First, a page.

arrow-left-s arrow-left arrow-right-s arrow-right arrowhead-downarrowhead-upchurch couple facebook instagram logo-icon payment searchtwitter white-chevron-upyoutube

Servant of God Julia Greeley

(Born circa 1835-1855, died 1918)

A convert who used her freedom to help Denver’s poor

Born into slavery near Hannibal, Missouri, Julia Greeley never knew when she was born. She spent nearly a decade in St. Louis as a housekeeper for a prominent white family before gaining her freedom after the Emancipation Proclamation. The brutality of violence stayed with Greeley all her life; she bore a drooping eye that she received as the result of a beating.

In 1879, Greeley accompanied the family of Colorado’s territorial governor, William Gilpin, to Denver. With the help of Gilpin’s wife, Greeley fell in love with the Catholic faith. She converted at Denver’s Sacred Heart Church and immersed herself in the devotional and sacramental life of the Church.

She found great joy in her love for the Sacred Heart of Jesus, which she saw as the source for her many charitable and service-oriented ministries. She spread the devotion, even using it as a tool to evangelize Denver’s firemen by helping them to prepare for a sudden death.

Taking on odd jobs like cooking and cleaning, Greeley used her meager salary to finance a ministry to the poor. Wearing her trademark floppy hat, Greeley dragged a red wagon filled with food and goods to distribute to the poor.

When Greeley heard that young women of the parish were not coming to the parish youth activities because they had nothing nice to wear, she went begging for hand-me-downs from well-to-do families.

Greeley regularly cared for the sick, often telling caretakers to take rest for themselves. She helped bury the dead. She even gave her own grave away to keep an elderly Black man from a poor man’s plot.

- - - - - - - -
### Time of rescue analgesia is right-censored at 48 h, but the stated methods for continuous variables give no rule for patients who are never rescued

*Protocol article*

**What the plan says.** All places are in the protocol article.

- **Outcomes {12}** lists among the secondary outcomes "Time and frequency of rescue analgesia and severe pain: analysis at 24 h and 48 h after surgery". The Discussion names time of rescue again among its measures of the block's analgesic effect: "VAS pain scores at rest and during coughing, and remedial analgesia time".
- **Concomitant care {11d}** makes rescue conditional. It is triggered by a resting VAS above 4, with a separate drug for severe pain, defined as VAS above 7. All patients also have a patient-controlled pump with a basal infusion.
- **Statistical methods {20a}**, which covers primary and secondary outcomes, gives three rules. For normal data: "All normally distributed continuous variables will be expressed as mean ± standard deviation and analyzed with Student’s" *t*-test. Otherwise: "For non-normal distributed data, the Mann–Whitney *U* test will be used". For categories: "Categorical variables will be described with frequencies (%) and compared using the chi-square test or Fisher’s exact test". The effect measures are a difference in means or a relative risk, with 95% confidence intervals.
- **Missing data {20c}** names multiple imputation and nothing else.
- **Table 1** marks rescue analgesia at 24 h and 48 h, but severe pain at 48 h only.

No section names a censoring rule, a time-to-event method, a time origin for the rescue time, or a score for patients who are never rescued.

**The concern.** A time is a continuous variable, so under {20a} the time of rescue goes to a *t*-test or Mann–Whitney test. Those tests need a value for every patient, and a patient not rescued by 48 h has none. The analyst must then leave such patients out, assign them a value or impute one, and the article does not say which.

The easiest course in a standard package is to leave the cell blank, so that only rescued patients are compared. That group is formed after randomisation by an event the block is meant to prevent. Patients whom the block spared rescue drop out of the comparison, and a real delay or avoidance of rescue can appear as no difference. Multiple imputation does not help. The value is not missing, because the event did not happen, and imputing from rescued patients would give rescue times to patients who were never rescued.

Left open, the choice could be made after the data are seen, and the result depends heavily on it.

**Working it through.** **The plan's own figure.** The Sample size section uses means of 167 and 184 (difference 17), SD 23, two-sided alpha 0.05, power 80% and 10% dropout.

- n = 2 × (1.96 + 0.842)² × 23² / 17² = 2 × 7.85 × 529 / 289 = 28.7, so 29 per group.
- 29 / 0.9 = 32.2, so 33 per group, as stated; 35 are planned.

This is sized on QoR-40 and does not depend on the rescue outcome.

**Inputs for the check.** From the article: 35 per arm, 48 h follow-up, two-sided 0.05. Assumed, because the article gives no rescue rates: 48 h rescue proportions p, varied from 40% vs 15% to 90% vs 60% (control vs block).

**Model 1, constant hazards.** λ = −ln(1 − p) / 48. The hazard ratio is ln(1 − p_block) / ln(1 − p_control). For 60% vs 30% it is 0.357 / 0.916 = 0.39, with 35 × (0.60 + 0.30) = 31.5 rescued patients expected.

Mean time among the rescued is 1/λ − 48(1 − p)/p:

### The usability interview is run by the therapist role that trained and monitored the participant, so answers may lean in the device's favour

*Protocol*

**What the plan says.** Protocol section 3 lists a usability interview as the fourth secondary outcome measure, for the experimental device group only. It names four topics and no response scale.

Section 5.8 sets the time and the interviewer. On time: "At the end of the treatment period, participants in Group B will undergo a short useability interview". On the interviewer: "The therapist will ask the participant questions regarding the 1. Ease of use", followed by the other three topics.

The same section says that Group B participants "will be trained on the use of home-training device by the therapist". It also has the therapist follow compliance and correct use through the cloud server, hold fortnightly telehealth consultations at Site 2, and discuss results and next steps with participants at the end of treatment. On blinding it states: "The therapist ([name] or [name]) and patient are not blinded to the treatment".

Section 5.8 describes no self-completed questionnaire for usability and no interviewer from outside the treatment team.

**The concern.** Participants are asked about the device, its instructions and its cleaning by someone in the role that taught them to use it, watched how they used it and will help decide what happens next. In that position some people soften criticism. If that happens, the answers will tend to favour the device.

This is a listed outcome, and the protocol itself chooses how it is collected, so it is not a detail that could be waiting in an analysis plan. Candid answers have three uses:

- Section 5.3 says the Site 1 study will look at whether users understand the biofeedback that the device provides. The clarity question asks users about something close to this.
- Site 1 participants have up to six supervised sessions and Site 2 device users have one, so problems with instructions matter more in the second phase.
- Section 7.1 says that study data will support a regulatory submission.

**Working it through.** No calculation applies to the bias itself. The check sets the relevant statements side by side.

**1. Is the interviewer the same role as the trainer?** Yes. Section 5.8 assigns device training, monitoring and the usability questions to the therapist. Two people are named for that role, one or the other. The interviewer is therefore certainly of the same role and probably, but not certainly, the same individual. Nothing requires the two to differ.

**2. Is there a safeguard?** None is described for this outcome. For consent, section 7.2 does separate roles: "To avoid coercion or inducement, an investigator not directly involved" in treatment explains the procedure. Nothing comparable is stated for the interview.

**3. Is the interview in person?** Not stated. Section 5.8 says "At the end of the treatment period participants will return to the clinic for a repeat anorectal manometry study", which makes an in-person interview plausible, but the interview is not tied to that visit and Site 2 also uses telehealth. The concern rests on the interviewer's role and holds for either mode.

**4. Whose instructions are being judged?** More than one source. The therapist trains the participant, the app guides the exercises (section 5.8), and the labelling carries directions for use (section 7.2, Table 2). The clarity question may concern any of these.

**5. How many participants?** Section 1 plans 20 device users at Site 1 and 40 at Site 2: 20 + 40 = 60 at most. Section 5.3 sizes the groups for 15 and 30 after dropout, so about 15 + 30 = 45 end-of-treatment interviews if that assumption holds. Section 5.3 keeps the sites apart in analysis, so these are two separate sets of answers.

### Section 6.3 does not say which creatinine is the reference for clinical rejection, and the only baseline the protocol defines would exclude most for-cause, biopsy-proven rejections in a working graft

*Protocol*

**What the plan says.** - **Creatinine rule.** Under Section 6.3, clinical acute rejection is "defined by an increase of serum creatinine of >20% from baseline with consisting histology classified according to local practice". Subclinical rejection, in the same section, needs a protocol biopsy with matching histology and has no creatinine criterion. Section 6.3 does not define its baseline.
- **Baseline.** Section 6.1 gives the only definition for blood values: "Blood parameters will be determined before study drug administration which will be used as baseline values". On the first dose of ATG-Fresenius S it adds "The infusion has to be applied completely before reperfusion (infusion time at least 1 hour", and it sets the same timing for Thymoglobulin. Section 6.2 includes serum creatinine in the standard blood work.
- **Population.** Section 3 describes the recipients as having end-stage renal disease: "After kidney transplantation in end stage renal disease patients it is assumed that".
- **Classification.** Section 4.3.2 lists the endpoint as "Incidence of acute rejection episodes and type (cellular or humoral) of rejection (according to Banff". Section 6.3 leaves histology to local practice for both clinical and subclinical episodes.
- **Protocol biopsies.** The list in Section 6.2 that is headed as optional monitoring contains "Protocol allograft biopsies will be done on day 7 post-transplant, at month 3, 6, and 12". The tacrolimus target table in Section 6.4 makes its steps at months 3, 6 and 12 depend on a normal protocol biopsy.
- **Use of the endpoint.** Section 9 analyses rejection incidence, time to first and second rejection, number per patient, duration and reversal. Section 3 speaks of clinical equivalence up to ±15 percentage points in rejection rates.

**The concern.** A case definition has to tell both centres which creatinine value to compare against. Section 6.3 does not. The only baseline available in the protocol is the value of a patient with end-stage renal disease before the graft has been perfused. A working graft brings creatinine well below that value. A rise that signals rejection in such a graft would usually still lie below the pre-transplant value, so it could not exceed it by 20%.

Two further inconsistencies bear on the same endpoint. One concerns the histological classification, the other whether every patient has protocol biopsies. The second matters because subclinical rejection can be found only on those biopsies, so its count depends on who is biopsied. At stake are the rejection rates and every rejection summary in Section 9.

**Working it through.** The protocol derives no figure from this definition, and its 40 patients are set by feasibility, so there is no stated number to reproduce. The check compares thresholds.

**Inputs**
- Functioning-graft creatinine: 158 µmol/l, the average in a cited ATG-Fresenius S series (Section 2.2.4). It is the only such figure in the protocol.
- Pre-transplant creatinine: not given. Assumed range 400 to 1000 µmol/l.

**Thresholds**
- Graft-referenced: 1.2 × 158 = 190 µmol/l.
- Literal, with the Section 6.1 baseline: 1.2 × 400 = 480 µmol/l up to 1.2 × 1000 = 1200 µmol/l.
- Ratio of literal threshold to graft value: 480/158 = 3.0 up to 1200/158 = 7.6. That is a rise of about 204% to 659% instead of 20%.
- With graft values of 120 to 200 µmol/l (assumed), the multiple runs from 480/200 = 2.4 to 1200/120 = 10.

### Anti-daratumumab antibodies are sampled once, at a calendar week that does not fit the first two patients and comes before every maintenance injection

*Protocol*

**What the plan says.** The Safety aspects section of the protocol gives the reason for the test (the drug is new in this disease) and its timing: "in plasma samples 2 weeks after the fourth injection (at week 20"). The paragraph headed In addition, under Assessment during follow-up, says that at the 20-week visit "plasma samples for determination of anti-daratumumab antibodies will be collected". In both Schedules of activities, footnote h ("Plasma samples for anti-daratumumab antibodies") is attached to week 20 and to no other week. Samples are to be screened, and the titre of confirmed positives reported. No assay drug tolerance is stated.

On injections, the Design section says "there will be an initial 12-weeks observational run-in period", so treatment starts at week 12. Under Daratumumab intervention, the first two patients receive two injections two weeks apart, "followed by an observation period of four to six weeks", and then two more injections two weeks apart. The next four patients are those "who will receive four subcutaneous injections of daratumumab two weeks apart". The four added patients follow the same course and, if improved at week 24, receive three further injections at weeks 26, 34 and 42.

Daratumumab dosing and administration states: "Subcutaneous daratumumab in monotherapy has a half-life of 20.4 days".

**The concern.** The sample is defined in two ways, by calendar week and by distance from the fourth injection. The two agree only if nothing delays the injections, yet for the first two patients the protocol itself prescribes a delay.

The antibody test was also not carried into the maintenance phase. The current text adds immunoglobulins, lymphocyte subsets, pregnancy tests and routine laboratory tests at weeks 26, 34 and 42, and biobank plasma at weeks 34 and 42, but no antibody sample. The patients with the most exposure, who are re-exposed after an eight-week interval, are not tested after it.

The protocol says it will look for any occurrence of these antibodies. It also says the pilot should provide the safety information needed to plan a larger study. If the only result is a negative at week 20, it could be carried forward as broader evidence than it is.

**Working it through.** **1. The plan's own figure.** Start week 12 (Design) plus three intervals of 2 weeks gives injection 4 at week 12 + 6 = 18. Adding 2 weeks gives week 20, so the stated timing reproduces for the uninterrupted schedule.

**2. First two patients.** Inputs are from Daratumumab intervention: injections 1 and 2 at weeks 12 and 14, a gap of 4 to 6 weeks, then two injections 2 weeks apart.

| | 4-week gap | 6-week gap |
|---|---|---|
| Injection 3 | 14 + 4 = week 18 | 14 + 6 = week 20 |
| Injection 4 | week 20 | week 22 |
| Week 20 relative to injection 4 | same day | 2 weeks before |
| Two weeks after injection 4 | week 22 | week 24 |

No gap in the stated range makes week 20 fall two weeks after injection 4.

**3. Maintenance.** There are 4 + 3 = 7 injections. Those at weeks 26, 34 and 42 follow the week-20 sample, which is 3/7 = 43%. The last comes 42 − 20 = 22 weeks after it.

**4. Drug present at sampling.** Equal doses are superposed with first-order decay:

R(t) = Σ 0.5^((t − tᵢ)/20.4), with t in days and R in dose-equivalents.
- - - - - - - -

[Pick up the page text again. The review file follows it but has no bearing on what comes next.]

It is amazing to consider all that she did, even while suffering from painful arthritis and blatant episodes of racism. Once a group of women claimed that Greeley’s poor wardrobe should have made her ineligible to rent a pew in the front of the Church. Another time, a religious sister told Greeley that in heaven “she would be as white as the angels on the altar at Sacred Heart Church.” Greeley bore these pains in her heart and never challenged or returned any such insults.

Many of those Greeley helped were not even aware it was she who came to their aid; she conducted works of mercy under the cover of darkness. Only after her death did they come to know of all she was secretly doing to build God’s kingdom. Greeley died on June 7, 1918, which that year fell on the feast of the Sacred Heart of Jesus.

Her canonization cause was opened in 2016, held up by Denver Archbishop Samuel J. Aquila as a model of mercy in the Jubilee Year of Mercy. Her remains were moved to Denver’s Cathedral Basilica of the Immaculate Conception the following year.
from Angelus News

Go deeper with Michael Heinlein…

Read pages 81-91 of Black Catholics on the Road to Sainthood. Writing and reflecting on Servant of God Julia Greeley, Michael Heinlein and Sr. Josephine Garrett, CSFN inspires us to trust in the Sacred Heart of Jesus and learn to give until it hurts.